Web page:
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About That Will?

Legal Issues You Need to Address

When singer, songwriter, and music icon Prince died at age fifty-seven, people were shocked to discover that he apparently had never made a will. To the surprise of many, unless Prince had created a trust or some other estate planning tool which no one knows about, the performer who friends and colleagues agreed was a thoughtful planner, left it for the government to deal with his entire estate. Instead of his wishes being followed, the courts will take charge of how his estate is handled, and who receives what from the fortune he amassed during his storied career. For lack of planning, he loses his chance to have things set up as he wants, and has complicated financial matters for the important people he left behind.

How could this happen to a man who, by all accounts, was attentive to his own business matters? Perhaps, Prince was no different than the rest of us. We know people can die at any age and suddenly, but think, That’s not going to happen to me. Or perhaps, he had that natural feeling of just not wanting to contemplate death or disability, and therefore did nothing. He certainly was surrounded by enough lawyers and business people
to advise him that he should take care of these things.

If there is anything to learn from Prince’s death, it is that no one is immune. Smart people put a plan in place, and update the plan as things change, because they know that death or disability can come at any time, with no warning. These matters are too important to be left to chance.

Everyone (no matter how young or how healthy) should have at least three basic documents: a will, a financial power of attorney, and an advance medical directive. For some, a trust may also be important. These documents should address what happens if you become disabled or pass away. Anyone with young children should name a guardian and someone to manage any inheritance for children who are minors or too inexperienced to handle such finances themselves. Do you have a child with special needs? These parents should be even more concerned about having the right legal documents established.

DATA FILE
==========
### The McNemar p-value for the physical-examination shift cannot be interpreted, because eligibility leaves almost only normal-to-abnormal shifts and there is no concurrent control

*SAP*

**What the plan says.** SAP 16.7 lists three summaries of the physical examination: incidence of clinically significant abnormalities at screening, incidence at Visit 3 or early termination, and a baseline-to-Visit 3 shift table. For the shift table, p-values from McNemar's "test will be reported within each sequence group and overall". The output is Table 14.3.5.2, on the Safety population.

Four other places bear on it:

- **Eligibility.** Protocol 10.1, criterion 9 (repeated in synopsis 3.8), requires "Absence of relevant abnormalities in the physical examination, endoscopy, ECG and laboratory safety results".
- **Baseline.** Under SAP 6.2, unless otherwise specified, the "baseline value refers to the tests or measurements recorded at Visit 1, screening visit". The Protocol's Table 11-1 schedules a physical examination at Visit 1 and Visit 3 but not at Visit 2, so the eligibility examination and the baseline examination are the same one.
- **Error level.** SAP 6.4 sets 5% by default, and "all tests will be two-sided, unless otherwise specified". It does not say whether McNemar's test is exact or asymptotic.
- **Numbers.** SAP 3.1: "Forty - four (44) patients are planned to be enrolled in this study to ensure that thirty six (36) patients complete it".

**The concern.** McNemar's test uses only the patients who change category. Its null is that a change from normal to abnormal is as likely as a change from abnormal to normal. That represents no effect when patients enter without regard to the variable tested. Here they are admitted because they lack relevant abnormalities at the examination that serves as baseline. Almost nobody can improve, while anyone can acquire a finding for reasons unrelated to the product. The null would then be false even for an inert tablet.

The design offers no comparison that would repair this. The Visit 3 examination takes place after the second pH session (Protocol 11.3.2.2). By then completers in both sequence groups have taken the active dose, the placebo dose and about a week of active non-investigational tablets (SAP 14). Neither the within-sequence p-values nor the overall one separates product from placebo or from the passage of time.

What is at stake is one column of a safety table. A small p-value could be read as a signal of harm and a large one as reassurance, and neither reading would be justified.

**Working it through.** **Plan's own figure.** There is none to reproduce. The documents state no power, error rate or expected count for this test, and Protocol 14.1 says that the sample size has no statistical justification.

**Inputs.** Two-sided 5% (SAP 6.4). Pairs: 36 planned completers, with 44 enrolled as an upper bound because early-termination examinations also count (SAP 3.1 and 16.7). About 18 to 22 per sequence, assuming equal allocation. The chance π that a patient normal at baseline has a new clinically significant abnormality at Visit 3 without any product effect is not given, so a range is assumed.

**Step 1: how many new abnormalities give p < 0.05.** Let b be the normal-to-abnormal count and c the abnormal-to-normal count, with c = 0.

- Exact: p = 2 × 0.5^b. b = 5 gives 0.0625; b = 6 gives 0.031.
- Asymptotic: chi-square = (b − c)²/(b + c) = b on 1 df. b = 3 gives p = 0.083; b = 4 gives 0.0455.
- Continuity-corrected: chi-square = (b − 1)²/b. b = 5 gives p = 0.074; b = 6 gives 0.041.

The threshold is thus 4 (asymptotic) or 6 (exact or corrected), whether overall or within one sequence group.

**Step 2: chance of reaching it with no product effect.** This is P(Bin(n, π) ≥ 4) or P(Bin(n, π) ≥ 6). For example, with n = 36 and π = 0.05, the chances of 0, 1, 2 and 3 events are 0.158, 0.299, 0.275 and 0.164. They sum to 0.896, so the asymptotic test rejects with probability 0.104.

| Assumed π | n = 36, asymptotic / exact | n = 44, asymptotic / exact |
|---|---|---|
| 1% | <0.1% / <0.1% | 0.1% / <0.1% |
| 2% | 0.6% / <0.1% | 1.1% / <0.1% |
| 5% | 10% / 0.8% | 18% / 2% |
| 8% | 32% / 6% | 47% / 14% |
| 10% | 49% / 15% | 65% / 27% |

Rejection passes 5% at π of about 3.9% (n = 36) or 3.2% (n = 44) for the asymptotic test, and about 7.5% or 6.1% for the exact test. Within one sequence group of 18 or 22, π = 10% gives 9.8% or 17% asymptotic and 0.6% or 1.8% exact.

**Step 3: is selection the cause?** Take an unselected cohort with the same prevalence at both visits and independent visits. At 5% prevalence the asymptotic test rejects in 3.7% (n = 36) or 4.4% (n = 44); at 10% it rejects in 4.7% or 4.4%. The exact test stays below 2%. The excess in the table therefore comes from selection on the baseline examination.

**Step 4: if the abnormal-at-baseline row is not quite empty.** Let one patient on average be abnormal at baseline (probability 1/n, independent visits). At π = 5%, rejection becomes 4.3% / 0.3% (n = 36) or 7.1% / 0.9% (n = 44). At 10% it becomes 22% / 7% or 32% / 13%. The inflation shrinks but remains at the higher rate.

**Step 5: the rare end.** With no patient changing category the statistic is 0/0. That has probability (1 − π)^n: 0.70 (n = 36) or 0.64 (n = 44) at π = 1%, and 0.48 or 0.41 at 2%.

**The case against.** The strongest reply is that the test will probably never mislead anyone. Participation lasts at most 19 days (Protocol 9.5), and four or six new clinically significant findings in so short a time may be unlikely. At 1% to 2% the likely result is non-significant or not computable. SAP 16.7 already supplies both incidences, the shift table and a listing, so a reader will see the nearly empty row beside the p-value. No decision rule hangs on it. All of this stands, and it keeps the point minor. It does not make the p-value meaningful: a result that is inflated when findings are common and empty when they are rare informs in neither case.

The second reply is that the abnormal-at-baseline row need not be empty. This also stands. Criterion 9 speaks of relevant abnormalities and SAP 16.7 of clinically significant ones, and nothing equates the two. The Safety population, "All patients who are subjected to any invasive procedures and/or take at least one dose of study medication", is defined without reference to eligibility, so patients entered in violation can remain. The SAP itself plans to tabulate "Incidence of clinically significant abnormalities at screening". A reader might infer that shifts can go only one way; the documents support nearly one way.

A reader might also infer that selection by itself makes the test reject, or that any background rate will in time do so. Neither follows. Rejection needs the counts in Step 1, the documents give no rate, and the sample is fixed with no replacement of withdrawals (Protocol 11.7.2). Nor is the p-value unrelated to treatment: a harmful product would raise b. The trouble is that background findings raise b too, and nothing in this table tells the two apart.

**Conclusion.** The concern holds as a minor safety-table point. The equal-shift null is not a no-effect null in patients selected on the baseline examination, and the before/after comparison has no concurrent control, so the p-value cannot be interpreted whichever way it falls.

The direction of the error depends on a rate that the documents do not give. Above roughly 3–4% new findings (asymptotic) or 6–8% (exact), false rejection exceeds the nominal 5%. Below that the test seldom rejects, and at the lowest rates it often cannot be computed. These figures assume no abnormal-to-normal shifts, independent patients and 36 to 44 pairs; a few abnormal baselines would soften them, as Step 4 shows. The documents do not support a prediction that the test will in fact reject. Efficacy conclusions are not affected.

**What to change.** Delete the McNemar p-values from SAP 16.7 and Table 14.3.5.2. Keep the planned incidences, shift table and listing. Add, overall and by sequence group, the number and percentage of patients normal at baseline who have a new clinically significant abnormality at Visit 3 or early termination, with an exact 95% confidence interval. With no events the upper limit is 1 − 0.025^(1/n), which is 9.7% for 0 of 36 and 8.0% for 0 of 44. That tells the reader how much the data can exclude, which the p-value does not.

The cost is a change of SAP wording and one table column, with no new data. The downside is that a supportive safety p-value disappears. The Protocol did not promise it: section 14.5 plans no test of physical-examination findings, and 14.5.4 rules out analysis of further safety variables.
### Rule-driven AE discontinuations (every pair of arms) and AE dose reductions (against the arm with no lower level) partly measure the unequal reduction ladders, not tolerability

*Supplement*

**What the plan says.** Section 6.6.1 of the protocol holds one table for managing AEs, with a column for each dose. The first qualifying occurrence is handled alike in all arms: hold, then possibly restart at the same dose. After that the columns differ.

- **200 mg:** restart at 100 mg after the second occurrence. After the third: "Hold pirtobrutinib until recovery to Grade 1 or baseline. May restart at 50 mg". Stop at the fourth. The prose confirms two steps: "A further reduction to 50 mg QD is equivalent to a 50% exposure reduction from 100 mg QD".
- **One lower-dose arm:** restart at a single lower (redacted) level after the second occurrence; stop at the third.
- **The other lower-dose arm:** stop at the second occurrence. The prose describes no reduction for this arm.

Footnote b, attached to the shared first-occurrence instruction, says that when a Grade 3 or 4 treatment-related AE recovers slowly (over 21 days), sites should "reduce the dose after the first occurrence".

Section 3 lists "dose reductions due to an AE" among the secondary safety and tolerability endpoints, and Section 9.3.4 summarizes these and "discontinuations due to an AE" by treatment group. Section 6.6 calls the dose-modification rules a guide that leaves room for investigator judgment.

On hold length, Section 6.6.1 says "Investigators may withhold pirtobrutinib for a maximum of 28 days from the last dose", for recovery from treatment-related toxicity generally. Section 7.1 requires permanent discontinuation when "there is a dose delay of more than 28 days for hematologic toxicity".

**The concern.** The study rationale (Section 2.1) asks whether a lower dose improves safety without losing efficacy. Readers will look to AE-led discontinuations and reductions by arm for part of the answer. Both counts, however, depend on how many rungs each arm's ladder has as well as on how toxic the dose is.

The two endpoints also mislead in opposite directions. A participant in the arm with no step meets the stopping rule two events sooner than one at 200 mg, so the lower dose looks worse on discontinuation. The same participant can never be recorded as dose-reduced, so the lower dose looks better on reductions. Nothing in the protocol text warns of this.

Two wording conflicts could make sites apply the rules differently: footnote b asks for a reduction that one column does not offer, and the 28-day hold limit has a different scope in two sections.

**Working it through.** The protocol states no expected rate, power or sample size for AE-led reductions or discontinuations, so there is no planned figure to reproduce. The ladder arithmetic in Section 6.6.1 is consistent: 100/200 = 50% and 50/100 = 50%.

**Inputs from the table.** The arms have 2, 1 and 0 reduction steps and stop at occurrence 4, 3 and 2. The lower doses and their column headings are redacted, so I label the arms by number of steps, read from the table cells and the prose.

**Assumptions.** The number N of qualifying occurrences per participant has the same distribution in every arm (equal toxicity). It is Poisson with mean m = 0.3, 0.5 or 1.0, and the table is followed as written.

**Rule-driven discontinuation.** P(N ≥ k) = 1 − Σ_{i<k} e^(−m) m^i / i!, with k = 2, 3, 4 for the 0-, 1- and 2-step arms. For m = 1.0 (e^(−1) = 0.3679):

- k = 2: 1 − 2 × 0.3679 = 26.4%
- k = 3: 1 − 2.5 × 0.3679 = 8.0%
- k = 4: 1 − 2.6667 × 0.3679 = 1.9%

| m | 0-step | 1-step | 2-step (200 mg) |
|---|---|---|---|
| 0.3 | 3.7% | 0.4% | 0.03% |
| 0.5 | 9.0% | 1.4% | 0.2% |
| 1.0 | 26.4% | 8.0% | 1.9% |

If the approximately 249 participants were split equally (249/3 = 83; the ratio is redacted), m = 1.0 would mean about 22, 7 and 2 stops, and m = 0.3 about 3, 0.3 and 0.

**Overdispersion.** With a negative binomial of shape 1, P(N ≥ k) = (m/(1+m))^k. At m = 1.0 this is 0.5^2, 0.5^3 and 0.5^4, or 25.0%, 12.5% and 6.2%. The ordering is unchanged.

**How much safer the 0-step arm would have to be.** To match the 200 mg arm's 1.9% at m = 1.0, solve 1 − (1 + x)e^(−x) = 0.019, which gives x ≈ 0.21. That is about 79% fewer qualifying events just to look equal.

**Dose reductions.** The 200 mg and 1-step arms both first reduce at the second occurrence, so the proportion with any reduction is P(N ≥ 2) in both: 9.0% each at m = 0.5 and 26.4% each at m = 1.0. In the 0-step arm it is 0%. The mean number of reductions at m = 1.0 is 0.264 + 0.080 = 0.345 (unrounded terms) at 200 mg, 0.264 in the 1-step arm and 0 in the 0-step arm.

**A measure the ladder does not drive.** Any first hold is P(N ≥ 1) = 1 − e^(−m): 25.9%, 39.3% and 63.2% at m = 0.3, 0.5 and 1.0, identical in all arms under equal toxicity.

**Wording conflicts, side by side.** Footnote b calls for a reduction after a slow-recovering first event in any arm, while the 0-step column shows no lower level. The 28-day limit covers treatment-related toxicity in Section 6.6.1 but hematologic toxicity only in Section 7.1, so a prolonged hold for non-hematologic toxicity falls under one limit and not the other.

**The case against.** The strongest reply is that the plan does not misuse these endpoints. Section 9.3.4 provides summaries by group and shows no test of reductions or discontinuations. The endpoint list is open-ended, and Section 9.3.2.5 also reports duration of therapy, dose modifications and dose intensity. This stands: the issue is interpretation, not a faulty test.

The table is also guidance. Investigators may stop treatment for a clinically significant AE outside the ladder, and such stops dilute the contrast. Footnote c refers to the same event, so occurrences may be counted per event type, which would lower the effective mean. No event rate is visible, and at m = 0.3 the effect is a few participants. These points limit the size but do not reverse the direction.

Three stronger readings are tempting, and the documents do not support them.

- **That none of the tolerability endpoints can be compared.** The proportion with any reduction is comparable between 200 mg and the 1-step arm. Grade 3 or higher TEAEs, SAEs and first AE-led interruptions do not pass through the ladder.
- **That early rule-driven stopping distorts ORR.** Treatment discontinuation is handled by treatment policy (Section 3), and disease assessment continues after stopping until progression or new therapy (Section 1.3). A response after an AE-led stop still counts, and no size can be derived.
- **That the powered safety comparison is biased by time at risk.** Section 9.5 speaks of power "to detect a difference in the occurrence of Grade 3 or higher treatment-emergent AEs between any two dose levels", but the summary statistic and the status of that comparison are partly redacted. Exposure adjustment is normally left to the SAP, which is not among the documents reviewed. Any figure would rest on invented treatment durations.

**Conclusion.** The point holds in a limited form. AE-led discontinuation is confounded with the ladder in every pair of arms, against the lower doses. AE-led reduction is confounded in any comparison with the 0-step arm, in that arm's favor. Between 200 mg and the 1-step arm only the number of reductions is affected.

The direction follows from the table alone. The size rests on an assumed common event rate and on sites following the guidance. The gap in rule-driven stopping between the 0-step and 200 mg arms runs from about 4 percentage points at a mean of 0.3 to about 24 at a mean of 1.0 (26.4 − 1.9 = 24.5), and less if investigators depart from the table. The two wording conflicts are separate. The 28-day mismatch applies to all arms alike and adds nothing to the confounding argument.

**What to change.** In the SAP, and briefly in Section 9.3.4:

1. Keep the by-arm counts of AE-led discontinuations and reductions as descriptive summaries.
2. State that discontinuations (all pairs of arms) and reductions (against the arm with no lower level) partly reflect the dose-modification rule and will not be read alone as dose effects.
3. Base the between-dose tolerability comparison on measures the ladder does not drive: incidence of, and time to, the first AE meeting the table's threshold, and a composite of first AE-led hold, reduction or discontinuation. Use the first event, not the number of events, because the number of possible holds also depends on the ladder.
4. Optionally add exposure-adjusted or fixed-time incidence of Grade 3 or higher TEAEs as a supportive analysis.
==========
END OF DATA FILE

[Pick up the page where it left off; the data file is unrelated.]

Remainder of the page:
Not only should you have your own documents in place, but if your parents are older, you may need to talk with them and encourage them to have a proper plan for the possibility of death or disability. If your parents have never done their planning, have outdated planning, or have moved from another state, they need to talk with an estate or elder law attorney to make sure they have the proper plan and documents, or to update what they already have as required.

Preparing a will is a way of taking care of the people you treasure by making it easier for them when you die. But, it’s not only about dying. Having a financial power of attorney and advanced medical directives are important for you while you are living. They make it easier for your loved ones to help in case you become disabled.

Estates can be simple or complicated, but getting help from an attorney is not difficult and does not have to be overly expensive. You don’t have to know what to ask or exactly what plan you want. A knowledgeable attorney can help you figure things out. Whether your estate is large or small, keep things simple and make arrangements to avoid disputes, unnecessary complications, and unintended consequences. Make an appointment with an estate planning or elder law attorney. Do this for yourself and your loved ones. Please don’t leave it to chance.


Phoebe P. Hall is an elder law, estate planning, and family law attorney who has been practicing law since 1969. She is CEO of Hall & Hall, PLC and sits on the board of visitors for Virginia Commonwealth University. A Richmond resident, she has two children and three granddaughters.
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